So, I’m a high achiever. Which is weird considering I’m a 38-year-old stay-at-home dad whose longest of nineteen jobs lasted a massive 365 days and whose highest take-home pay was a measly 16k, who has practically nothing in the bank, drives an old rust-bucket, and lives in a house owned by his father-in-law.

The trouble with being a high achiever is when your achievements don’t actually amount to diddly squat in the real world. I haven’t reached the stratosphere, or This Is Your Life, or even London. I still haven’t had a novel published, despite having written ten over the past twenty years, sacrificing career and relationships in exchange for 350 rejection letters declining my entry into the hallowed halls of the literary world. I’m hardly setting the world on fire.

I mean, even Clark Griswold invented the Crunch Enhancer, a non-nutritive semi-permeable cereal varnish. I’m less successful than Clark Griswold. Puts things into perspective, doesn’t it?

I feel that if I died at eighteen, I’d have been on the front page of the newspaper – so much potential, he would’ve been great and done so much, what a tragedy. If I die now, I’ll be lucky to get a footnote in the obituaries – so much wasted potential, he could’ve been great and done so much, but didn’t, oh well.

Living as a high achiever messes with your mental health. Ten out of ten is not something to strive for; it is something to be expected every time. If I get nine out of ten, I beat myself up because it’s not good enough, damn it, I should be better. When you throw parenting into the mix – especially of two little girls aged two and zero – that’s when perfectionism is a right royal pain in the ass.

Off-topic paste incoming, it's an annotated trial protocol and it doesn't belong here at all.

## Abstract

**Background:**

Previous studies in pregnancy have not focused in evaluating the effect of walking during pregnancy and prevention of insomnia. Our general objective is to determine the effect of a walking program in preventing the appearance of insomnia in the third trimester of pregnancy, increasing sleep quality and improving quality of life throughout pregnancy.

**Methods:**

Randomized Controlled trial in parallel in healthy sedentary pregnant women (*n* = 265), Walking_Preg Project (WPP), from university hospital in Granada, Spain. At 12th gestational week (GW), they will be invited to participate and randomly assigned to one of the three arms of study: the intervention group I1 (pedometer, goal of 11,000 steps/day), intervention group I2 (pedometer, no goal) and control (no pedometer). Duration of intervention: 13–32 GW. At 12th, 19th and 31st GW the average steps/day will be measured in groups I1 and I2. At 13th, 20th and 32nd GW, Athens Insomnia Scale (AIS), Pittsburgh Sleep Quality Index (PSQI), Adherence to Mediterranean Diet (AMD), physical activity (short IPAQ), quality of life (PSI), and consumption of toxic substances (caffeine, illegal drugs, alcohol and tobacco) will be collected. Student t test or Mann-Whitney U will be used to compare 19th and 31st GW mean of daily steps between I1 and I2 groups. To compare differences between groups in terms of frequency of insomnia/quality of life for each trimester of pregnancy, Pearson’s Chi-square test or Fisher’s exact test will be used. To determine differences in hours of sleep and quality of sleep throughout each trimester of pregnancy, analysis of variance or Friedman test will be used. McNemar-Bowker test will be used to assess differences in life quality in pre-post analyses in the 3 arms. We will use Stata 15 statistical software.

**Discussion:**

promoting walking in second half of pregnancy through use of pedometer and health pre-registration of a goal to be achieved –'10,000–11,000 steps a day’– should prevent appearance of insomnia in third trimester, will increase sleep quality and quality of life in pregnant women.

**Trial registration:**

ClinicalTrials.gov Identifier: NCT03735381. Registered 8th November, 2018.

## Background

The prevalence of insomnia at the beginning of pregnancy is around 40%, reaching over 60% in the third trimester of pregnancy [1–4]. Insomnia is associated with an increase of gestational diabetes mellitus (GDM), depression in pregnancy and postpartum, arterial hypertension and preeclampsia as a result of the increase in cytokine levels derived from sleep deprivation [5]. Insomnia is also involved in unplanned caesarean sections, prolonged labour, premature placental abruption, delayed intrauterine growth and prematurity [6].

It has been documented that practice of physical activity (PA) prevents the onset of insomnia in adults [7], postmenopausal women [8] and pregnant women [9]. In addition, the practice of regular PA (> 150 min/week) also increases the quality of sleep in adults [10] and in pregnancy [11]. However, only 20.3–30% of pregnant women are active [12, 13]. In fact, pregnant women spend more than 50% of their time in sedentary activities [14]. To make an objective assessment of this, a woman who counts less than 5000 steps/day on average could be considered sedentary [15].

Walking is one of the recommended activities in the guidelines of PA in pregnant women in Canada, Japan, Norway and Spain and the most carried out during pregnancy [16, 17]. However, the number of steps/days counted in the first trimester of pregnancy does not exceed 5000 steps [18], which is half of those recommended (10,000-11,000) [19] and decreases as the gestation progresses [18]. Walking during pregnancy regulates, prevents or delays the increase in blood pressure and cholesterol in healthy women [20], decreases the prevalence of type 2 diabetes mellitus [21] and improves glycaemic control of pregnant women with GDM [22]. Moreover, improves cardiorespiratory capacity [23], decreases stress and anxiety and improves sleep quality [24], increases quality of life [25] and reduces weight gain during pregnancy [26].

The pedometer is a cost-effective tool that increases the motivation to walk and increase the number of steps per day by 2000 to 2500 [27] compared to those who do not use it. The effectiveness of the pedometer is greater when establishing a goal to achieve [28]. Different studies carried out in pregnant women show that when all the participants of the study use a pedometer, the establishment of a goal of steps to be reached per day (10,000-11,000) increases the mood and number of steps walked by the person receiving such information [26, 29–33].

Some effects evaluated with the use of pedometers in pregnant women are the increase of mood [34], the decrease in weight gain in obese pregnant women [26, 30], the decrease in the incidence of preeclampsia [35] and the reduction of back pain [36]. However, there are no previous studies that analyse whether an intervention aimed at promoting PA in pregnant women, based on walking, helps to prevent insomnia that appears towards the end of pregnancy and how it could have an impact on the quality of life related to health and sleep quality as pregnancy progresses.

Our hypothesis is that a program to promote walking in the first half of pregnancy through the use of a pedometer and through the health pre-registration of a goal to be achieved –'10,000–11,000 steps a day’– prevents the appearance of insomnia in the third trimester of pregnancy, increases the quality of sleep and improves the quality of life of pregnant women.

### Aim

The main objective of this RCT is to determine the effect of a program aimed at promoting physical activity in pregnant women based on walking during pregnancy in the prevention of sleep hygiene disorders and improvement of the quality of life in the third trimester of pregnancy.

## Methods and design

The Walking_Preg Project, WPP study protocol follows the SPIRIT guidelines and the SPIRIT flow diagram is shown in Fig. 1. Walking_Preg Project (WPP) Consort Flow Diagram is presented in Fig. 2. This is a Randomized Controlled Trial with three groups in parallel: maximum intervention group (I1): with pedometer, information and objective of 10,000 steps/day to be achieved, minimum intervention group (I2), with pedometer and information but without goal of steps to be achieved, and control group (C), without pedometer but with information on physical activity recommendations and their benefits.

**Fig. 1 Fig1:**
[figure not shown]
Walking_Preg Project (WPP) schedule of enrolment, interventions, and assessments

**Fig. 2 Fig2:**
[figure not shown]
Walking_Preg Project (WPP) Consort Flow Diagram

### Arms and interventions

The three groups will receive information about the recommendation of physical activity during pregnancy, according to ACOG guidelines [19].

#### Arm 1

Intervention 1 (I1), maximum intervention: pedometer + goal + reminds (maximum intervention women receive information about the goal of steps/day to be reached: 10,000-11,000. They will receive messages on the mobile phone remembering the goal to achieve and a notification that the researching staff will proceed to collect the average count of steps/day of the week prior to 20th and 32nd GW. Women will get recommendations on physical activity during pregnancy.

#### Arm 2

Regular readers of this blog might have noticed I’m a little obsessive over my role as father. It’s not good enough just to be a dad – I have to be the best dad who ever lived. I model myself on Supernanny Jo Frost – calm, collected, consistent, and always in control.

So now that, after two years and nine months of putting up with the crap of parenting, I have started falling short of this ideal – when the baby is screaming and the toddler joins in just for fun and I suddenly shout, ‘Oh for God’s sake, shut up the both of you before my brain starts leaking out of my ears!’ and the toddler starts sobbing ‘don’t shout at me, daddy!’ – I have been sinking into a shame spiral, thinking I’m the worst father in the world, and punishing myself for my abject failure to live up to my unrealistically high expectations.

All of which has resulted in me taking an Anxiety Management and Coping With Depression course, where I have learned four interesting things:

  1. Eight out of ten is good enough.
  2. When you’ve lived with the Black Dog nipping at your heels all your life, just getting up in the morning is an achievement, let alone looking after two kids and a heavily dependent wife.
  3. If I’m always in control around my kids, I’ll teach them that it is bad to show their emotions and they should strive to be perfect all the time, which will set them unrealistic goals and thus perpetuate the cycle.
  4. I am a human and not a robot.

To which I respond with:

  1. For whom?
  2. They don’t put up statues of people simply for getting out of bed.
  3. Fair dues.
  4. Beep boop – does not compute.